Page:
Membrane lipids are asymmetrically distributed between the inner and the outer leaflet of the plasma membrane, and this asymmetric distribution of lipids is an important factor for many signaling events. The lipids investigated in this study, phosphoinositides, are found in the inner leaflet of the plasma membrane and have been shown to mediate a wide variety of important physiological processes by affecting the activity and/or localization of membrane associated proteins. Phosphoinositide properties are largely determined by the characteristics of their headgroup, which at physiological pH is highly charged but is also capable of hydrogen bond formation. For phosphoinositide mediated signaling events to occur, it requires the local enrichment of phosphoinositides, which depend on the interchange between attractive and repulsive forces. Factors expected to affect mutual phosphoinositide interaction are pH as well as the presence of cations or positively charged proteins.
The primary goal of this study was to gain more insight about the unique physiochemical properties of phosphoinositides and how they organize laterally in the membrane. We hypothesized that the type and concentration of salt in the subphase affect the phase behavior of phosphatidylinositol and phosphatidylinositol monophosphate monolayers at the air/water interface. Additionally, we hypothesized that the position of the phosphate group at the inositol ring of phosphatidylinositol monophosphates has an effect on how the phosphoinositide molecules interact with each other and other molecular entities embedded in the biomembrane. Using surface pressure/area isotherms, Infrared Reflection Absorption Spectroscopy (IRRAS) and epifluorescence microscopy we have shown that: 1) the presence of monovalent and divalent salt affect the phase behavior, acyl chain conformational order, and domain morphology of phosphatidylinositol monolayers. 2) The monovalent salt concentration affects the phase behavior, acyl chain conformational order, molecular tilt angle, and domain formation of phosphatidylinositol monophosphates. 3) The position of the phosphate group at the inositol ring of phosphatidylinositol monophosphates is an important factor for their mutual interaction.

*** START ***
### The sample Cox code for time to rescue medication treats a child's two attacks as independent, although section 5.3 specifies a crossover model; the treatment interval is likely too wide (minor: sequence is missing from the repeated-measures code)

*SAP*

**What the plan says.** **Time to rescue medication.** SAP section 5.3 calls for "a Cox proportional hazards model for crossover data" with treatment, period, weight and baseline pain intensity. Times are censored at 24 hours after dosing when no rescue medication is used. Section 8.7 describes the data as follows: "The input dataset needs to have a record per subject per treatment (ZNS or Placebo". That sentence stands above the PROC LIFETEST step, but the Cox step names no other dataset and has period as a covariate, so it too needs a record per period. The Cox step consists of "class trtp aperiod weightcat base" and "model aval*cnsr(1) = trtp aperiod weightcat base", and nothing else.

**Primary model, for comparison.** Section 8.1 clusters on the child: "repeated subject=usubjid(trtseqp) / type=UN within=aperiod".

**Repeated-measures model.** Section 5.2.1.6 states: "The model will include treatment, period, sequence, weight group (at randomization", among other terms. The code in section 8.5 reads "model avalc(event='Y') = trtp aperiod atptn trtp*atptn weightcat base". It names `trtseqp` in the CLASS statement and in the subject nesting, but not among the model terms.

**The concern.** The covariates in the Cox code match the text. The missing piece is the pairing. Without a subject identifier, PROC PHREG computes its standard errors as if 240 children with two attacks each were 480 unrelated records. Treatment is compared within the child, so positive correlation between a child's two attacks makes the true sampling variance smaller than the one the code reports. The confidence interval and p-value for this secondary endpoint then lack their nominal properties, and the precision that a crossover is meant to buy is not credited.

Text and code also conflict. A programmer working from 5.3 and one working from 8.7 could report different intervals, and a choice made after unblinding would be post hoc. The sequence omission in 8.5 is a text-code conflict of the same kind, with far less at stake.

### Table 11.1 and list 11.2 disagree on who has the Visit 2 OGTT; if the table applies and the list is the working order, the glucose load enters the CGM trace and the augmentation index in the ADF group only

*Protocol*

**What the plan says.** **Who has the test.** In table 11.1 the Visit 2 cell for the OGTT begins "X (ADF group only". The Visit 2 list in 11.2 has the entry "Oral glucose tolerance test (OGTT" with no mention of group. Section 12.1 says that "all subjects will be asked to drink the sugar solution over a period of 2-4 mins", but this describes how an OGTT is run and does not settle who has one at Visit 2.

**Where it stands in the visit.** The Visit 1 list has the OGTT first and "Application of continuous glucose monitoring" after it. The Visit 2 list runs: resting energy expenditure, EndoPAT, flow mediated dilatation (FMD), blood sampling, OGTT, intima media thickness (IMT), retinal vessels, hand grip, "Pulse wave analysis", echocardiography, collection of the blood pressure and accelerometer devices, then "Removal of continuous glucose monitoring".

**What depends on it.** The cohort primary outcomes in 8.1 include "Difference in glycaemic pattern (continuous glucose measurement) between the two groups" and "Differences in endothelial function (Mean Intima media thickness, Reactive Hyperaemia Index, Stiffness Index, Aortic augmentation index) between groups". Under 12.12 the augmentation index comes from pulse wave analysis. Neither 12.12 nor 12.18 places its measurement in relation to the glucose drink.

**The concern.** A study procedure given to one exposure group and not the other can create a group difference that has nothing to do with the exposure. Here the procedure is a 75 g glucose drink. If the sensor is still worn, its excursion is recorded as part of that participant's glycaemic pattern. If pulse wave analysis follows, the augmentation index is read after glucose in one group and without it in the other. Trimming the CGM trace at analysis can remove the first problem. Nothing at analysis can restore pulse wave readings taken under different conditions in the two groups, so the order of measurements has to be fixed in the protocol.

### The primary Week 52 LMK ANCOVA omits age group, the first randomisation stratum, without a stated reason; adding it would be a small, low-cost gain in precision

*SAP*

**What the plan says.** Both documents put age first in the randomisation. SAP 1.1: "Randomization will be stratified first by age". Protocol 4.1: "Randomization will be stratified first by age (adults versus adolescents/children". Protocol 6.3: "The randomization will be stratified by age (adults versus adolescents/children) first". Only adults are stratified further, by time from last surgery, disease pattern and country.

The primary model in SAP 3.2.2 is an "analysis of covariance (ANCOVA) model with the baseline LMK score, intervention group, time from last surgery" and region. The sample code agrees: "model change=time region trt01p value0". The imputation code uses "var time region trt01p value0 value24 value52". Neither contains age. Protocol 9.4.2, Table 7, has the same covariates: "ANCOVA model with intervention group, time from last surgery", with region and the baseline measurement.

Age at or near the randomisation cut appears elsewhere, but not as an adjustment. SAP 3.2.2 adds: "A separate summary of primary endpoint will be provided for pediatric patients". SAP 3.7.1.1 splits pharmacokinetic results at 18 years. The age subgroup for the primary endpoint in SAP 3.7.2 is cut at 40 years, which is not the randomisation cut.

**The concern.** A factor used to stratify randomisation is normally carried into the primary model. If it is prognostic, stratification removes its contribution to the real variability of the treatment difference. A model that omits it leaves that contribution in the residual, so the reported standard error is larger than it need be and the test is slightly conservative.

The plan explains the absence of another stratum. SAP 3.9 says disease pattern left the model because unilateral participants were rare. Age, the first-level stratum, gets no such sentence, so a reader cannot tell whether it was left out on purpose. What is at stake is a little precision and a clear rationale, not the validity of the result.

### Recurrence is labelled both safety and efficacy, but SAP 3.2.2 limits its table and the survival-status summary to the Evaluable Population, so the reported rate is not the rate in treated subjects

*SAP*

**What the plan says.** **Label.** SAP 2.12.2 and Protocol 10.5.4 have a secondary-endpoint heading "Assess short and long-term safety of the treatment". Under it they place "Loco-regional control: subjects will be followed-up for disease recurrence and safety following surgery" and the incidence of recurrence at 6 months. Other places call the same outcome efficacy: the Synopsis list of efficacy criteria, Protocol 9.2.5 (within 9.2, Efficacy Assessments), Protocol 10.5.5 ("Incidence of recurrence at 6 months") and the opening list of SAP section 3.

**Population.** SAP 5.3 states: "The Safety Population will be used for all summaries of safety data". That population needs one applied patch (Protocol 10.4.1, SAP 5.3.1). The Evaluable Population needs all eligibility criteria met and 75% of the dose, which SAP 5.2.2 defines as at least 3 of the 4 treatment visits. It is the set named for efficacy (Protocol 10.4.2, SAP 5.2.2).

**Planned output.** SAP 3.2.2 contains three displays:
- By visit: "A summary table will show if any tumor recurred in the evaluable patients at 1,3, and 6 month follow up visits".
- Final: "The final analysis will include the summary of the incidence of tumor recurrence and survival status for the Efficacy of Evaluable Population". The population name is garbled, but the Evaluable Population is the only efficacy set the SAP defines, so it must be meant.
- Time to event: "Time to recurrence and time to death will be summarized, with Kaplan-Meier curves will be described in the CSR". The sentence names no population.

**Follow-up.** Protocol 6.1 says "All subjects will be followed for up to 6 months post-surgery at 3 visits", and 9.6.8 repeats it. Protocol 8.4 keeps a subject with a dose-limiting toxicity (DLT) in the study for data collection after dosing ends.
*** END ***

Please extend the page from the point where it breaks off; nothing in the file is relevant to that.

The second aim of this study was to investigate the interactions between phosphoinositides and cholesterol. Our goal was to gain further insight into this interaction and to investigate the possibility that cholesterol may enhance phosphoinositide co-localization and subsequent domain formation. We studied lipid monolayer systems in the presence of cholesterol as well as in the presence of cholesterol derivatives to observe changes in phosphoinositide interaction and domain formation and we found that: 1) cholesterol had a condensing effect on the phosphoinositide monolayer films and that an increase in the molar concentration of cholesterol in the lipid system further condensed these monolayers. 2) Each of the investigated phosphoinositide derivatives was not able to form domains without the presence of cholesterol. 3) Modifications of the hydroxyl group position of cholesterol lead to an altered interaction with phosphoinositides. Our results underscored that cholesterol induces phosphoinsitide domain formation and the results highlighted the importance of the hydroxyl group of cholesterol for the putative phosphoinositide/cholesterol interaction.